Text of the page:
So what gives?
Clearly, there are a lot of theories, some of which are going to be dismissed by many typical Bearing Arms readers outright. I know I rolled my eyes when I read this:
“The whole approach is, ‘This is a problem person,’” said Aaron Roussell, an associate professor of sociology at Portland State University. “Not ‘We have systematically and intentionally underfunded these communities and we refuse to deal with issues of race and classism that actually keep these places marginalized.’”
But Roussell said the focus on data can distract from deeper societal issues that cause violence in the first place.
“It’s a weird idea that you just want less crime in poor neighborhoods,” he said. “They don’t want to change anything else about the world, but you want to just bring that down. Because it’s basically a series of crimes that made those neighborhoods poor to begin with and we don’t ever deal with that.”
Roussell attributes many of those dips noted before as potentially being cyclical variations rather than evidence they worked.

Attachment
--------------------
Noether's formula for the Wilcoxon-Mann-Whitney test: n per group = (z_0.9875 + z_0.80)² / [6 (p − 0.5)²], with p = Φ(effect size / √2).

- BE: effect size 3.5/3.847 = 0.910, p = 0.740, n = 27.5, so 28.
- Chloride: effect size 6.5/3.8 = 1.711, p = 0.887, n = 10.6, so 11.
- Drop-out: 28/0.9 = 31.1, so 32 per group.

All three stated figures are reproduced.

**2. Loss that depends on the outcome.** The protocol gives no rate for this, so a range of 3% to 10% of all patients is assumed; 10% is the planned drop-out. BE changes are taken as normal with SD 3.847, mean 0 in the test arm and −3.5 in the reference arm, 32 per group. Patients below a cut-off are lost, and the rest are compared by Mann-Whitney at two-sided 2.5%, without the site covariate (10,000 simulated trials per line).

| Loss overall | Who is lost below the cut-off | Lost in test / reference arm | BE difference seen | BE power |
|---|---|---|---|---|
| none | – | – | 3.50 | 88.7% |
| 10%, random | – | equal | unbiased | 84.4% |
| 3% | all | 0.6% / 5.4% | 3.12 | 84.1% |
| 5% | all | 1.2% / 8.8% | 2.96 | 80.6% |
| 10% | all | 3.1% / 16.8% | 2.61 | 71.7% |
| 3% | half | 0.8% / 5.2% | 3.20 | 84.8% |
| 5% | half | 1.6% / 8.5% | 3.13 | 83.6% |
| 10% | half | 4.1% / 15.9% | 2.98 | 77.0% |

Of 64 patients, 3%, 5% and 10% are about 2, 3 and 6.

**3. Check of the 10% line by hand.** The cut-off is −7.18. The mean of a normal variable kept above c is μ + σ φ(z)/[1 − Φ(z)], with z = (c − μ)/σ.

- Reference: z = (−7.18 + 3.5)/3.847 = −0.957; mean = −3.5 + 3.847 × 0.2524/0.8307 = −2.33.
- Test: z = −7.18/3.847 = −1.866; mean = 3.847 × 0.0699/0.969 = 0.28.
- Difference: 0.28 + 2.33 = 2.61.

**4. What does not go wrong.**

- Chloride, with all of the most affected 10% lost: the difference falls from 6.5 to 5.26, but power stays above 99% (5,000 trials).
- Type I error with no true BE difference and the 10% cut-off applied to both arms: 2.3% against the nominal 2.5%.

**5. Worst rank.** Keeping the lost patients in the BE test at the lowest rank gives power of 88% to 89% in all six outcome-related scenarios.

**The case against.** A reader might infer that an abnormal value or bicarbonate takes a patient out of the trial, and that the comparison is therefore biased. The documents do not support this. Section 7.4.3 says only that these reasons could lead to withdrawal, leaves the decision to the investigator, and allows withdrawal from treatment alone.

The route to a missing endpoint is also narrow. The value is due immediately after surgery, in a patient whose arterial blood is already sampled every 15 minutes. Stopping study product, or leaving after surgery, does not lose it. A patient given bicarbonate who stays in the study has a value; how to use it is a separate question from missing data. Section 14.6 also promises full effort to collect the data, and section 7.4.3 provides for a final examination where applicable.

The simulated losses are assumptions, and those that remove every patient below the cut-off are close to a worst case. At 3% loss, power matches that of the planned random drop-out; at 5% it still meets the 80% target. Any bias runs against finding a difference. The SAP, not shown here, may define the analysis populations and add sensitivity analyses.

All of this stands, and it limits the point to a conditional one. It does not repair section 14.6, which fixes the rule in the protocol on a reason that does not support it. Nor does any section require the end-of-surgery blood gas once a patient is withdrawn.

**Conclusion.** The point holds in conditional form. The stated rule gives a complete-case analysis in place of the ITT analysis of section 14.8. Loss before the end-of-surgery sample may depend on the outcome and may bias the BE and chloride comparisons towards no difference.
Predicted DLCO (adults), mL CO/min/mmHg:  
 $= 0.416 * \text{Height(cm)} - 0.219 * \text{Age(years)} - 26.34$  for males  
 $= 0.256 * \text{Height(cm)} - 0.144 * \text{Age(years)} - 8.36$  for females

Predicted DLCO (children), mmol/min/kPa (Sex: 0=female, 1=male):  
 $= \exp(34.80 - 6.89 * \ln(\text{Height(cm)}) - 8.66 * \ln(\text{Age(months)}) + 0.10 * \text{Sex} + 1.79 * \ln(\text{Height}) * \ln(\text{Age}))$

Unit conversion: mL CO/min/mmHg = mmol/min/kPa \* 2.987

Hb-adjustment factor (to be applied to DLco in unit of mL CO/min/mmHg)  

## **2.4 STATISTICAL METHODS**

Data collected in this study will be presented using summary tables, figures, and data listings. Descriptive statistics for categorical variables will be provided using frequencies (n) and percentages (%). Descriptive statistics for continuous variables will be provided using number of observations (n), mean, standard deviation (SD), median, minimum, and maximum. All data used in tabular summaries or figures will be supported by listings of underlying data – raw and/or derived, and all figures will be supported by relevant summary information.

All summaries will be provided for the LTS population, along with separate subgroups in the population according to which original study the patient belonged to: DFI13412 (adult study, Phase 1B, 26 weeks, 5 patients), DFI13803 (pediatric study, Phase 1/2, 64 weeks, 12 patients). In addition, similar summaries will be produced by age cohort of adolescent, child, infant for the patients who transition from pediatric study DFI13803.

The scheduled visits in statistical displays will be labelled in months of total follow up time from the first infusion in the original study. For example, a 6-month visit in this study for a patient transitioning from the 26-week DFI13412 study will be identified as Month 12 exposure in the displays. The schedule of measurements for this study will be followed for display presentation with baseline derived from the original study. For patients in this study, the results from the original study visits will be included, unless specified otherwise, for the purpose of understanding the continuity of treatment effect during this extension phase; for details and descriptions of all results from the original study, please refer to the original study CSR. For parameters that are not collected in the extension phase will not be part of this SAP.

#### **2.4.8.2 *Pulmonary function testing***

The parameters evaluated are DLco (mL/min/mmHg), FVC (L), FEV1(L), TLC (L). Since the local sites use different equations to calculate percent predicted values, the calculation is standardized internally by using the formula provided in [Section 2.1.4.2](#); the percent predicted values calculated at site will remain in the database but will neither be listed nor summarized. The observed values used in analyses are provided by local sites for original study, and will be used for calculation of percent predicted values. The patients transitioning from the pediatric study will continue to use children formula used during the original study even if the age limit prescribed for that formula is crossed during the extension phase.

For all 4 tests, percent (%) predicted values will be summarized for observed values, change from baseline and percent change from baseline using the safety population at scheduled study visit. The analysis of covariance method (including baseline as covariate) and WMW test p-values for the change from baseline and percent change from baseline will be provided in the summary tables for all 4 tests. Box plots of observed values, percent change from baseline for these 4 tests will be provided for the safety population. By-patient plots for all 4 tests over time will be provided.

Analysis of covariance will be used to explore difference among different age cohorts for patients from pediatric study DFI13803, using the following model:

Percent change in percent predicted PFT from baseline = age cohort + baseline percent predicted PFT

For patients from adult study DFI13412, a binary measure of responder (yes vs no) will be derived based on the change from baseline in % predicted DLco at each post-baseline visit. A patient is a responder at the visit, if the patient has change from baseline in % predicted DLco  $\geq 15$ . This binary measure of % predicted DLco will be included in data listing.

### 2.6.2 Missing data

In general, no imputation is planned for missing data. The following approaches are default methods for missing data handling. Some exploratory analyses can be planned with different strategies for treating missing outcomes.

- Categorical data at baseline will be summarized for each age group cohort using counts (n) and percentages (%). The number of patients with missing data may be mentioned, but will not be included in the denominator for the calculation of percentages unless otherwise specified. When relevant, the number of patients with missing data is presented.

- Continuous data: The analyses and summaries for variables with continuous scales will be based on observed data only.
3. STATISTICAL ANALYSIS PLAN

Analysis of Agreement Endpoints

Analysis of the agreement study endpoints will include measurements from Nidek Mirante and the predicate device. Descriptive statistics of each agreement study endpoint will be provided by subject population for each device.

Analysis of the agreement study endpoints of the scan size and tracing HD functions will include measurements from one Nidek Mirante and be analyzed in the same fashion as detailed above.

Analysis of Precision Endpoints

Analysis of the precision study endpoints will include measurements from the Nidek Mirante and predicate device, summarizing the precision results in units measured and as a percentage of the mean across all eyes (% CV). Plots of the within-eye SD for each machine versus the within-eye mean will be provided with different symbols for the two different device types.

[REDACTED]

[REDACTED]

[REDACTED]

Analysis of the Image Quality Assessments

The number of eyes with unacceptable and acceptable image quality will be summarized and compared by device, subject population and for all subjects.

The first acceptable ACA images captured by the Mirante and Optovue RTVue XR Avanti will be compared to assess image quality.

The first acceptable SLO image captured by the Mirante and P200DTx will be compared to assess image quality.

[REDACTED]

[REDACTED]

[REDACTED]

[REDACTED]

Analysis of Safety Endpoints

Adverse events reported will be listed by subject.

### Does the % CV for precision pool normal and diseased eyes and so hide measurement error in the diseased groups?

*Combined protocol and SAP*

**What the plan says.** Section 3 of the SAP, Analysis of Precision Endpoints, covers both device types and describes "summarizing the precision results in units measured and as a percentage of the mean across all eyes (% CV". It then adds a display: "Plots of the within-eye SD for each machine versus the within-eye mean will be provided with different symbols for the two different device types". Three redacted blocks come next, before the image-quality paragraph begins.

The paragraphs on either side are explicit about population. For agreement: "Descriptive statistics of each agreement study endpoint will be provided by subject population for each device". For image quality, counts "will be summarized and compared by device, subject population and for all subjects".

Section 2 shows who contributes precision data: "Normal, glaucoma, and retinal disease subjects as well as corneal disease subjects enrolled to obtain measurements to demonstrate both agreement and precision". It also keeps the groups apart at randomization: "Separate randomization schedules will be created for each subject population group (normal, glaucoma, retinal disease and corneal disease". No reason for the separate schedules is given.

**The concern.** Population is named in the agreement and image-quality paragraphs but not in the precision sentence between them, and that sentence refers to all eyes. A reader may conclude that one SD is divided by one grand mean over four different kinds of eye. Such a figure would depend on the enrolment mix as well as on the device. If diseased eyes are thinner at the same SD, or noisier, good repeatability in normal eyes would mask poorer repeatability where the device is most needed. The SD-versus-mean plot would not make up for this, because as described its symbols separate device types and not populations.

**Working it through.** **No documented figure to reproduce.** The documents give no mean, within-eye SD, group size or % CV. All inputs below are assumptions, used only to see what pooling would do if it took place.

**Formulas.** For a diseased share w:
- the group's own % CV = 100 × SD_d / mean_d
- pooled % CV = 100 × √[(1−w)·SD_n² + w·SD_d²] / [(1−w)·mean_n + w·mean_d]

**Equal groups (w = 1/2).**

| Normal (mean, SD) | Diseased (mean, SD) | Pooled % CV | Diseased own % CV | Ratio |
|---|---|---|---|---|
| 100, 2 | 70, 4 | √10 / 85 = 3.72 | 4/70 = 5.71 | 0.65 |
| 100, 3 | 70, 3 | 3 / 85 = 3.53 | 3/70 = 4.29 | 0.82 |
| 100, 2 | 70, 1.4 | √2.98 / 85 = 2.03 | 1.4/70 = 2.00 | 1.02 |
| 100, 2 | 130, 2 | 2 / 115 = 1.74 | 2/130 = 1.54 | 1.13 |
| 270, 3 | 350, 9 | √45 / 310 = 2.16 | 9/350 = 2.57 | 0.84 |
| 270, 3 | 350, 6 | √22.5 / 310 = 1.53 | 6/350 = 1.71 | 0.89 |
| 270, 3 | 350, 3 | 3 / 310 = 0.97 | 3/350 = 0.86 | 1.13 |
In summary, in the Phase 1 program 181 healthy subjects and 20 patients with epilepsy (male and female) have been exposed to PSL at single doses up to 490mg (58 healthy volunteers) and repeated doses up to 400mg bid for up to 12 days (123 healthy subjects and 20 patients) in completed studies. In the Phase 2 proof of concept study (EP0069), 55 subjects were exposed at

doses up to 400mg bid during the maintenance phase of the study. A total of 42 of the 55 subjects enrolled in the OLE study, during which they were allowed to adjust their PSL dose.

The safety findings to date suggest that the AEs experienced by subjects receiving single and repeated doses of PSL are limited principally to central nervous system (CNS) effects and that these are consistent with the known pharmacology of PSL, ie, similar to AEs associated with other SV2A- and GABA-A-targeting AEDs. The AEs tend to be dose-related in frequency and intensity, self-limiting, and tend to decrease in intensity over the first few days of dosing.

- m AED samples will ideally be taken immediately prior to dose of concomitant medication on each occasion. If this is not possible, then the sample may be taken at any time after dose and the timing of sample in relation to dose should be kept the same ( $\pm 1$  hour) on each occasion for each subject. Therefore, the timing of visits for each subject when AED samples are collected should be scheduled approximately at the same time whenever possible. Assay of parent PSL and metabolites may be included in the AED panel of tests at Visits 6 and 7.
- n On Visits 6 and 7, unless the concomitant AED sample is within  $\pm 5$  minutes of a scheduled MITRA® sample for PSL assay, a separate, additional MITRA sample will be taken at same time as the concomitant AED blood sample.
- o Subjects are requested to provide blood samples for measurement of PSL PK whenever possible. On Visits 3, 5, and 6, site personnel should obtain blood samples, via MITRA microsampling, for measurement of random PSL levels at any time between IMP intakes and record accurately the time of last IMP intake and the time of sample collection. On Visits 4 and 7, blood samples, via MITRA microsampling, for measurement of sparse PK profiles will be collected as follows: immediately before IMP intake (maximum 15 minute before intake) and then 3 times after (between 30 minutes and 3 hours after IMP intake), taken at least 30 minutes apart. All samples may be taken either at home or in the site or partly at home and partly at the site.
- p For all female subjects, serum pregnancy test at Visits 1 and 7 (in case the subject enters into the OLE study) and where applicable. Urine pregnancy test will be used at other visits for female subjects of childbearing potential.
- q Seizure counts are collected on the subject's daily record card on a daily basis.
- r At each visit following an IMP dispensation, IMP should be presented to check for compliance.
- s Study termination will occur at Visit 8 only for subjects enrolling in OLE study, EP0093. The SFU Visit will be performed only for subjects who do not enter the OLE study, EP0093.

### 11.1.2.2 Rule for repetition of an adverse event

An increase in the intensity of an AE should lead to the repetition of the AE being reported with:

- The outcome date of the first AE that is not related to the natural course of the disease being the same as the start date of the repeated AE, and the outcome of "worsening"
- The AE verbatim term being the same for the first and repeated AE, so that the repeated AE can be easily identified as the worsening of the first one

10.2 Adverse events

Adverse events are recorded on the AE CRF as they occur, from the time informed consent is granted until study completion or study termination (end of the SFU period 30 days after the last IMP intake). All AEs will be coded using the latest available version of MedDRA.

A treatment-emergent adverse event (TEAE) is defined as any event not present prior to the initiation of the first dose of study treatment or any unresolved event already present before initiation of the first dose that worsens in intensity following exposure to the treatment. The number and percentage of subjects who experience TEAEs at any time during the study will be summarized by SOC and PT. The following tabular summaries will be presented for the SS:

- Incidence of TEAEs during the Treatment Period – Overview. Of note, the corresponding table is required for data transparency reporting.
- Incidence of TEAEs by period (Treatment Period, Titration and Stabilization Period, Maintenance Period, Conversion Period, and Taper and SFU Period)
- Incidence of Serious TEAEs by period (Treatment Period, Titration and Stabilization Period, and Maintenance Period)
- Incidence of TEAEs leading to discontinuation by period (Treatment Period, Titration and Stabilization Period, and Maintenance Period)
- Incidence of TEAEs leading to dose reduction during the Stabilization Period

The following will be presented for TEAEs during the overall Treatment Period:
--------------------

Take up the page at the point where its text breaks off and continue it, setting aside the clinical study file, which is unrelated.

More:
Like I said, it’s hard not to eye-roll at this kind of thing, but Roussell may actually be onto something. These high-violence neighborhoods are typically places that most folks otherwise don’t care about. They wouldn’t care about them now if folks there would just behave. No one really does seem to care about changing anything else about those neighborhoods. They just want the crime to go away.
And yet, what do we do?
Programs like Ceasefire seek to address these neighborhoods and the individuals most likely to become violent criminals which should, by extension the neighborhoods in question. Yet it’s not working.
Roussell would seem to say that racism and classism are to blame, but I find that a simplistic answer yet again for a complex problem. Or, more specifically, adding a couple of complex issues as the cause for another complex issue is simplistic.
So what’s the answer?
I honestly don’t know. What I do know is that we need to figure it out because people are being killed and that’s being used to justify infringing on the civil liberties of others. That shouldn’t be tolerated by anyone, regardless of what neighborhoods they live in.